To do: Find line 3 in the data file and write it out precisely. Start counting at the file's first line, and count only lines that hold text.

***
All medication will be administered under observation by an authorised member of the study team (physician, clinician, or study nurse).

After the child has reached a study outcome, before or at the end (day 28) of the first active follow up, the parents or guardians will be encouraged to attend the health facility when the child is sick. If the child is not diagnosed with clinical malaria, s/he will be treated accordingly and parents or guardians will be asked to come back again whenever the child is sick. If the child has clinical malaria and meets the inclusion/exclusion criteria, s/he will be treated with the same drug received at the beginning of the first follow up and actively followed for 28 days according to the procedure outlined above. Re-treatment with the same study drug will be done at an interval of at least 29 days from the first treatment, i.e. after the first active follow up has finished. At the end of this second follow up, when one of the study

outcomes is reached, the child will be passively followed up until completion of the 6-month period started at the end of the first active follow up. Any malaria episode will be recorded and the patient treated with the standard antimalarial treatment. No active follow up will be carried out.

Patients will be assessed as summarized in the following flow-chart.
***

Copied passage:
outcomes is reached, the child will be passively followed up until completion of the 6-month period started at the end of the first active follow up. Any malaria episode will be recorded and the patient treated with the standard antimalarial treatment. No active follow up will be carried out.